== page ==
Most Americans are already consuming more than their required daily protein intake. For a 140-pound sedentary person, that’s about 51 grams of protein, or as part of a day’s meal, about 3 ounces of meat, two eggs, 1 cup of milk, and 1/4 cup of almonds, says Frankeny.

Dietitians have stated that if you are already following a balanced diet, consuming a combination of healthy fats, protein, complex carbohydrates, fruits and vegetables, you probably don’t need to add a powder or supplement. protein. People with difficulty meeting these needs may include vegetarians or vegans, people with certain allergies or sensitivities, and people with strenuous exercise routines.

While the proffee is not unhealthy, it should not be confused with a full meal or even a nutritionally healthy snack. This is because it lacks vitamins, minerals and fiber, the dietitians said. To increase the nutritional value, Rose Francis suggested adding “a healthy sandwich consisting of two pieces of whole grain bread, sliced ​​tomatoes, lettuce and avocado, low fat cheese, and sliced ​​turkey.” .

“If you’d like to have coffee as a snack, pair it with something small like a half-bagel with low-fat cream cheese and sliced ​​salmon, or a scone topped with nut butter,” Francis said. .

It could be the perfect pre-workout fuel.

Before you poke fun at the proffee and its seemingly superfluous addition to the fuel world, it has some advantages. For serious gym rats, this just might be the perfect pre-workout drink.

“Because caffeine stimulates, it constitutes an excellent physiological stimulant. It can also improve physical performance, ”said Rose Francis.

When caffeine is combined with protein, physical and muscle performance can improve. A study published in the journal Nutrients found that active people who consumed caffeine and amino acids (that’s what protein is) have seen an increase in performance of high intensity exercise. Specifically, participants who had about 5 to 6 milligrams of caffeine per kilogram of body weight – or about 375 milligrams (which is equivalent to a tall coffee with just one espresso) for a 150-pound woman – noticed an increase in performance.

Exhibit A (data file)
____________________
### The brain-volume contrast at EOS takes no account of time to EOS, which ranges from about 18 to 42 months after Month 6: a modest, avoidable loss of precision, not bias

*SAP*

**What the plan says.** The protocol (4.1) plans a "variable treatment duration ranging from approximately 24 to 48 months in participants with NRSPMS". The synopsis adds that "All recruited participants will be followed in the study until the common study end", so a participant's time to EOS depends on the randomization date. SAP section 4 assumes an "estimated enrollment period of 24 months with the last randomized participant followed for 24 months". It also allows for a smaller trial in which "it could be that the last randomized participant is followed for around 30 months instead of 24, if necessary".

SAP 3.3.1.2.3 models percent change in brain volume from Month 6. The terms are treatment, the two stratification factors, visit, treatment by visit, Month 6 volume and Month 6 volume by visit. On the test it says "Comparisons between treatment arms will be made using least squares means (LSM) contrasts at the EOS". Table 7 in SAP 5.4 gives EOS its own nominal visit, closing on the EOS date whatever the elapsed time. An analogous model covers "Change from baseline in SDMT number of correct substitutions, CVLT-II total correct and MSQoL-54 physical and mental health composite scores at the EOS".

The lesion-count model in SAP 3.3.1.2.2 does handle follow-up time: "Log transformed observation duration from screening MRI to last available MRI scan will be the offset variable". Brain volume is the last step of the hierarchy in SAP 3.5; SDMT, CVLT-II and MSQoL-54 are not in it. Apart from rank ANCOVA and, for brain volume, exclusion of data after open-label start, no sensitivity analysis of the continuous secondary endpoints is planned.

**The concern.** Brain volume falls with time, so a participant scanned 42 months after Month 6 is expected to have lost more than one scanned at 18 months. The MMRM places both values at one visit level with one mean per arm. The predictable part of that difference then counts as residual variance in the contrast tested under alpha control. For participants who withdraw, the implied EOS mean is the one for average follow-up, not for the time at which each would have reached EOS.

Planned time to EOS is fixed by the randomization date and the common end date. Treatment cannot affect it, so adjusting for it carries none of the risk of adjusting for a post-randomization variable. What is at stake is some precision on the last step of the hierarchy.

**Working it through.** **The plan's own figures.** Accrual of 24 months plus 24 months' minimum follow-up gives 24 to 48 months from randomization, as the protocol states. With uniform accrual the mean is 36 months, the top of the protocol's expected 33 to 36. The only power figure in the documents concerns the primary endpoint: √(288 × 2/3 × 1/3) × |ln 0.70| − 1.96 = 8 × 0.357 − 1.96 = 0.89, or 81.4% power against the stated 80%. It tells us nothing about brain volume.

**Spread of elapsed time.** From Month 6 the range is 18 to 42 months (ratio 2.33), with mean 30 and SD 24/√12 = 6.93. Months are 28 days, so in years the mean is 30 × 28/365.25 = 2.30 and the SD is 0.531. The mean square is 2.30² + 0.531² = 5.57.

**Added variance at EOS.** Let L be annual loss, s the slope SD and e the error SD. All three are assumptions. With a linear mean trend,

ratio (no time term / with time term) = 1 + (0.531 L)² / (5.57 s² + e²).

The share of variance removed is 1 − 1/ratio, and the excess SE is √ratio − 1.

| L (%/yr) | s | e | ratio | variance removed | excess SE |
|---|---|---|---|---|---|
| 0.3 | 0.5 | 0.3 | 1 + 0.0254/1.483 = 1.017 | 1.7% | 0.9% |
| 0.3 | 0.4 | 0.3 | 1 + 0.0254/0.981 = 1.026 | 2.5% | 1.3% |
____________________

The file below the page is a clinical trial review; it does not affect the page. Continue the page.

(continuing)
Does protein enhance the effects of caffeine?

Unfortunately, the protein consumed with coffee doesn’t do much to increase the duration of our java buzz, according to dietitian Barbara Ruhsbecause most caffeine is absorbed within 45 minutes of consuming it. Caffeine is absorbed directly into the bloodstream, while protein is digested in the stomach. However, adding any food can slow this process down slightly, so choose something you like in addition to your brew.

Finally, more isn’t necessarily better when it comes to protein or coffee. Over-consumption of protein can cause some side effects, ranging from mild to severe.

“Eating too much protein at one time causes your body to excrete the excess, as well as causing indigestion, nausea, diarrhea, headaches and irritability,” Frankeny said. “Chronic overuse puts people at risk for kidney and liver problems, cardiovascular disease, vascular disorders, seizures and death. “

So, enjoy a coffee if it satisfies you or gives you a little more oomph at the gym, but a well-balanced meal or snack works just as well, if not better.

Protein supplements recommended by experts

An option with collagen

Vital proteins

A ready-to-use shake


Help for your muscles


“Myprotein Whey Isolate is popular because it is a broken down protein in its simplest form, which makes it easy to digest. It’s also affordable, ”Frankeny said. “This product has been quality tested by Consumer Labs and is NSF certified, so you know what you’re getting. “

Get Myprotein Impact Whey Isolate for $ 24.99.

A vegan option


“Natural Unflavored is great for diabetics or those on plant-based diets,” Frankeny said. “It’s the cheapest of all those proteins on this list. But with a fine texture and a slightly bitter taste, it’s best in smoothies.

Get NOW Sport Pea Protein, Pure Flavorless Powder for $ 46.14 (for seven pounds).

A well-balanced option


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Keith Johnson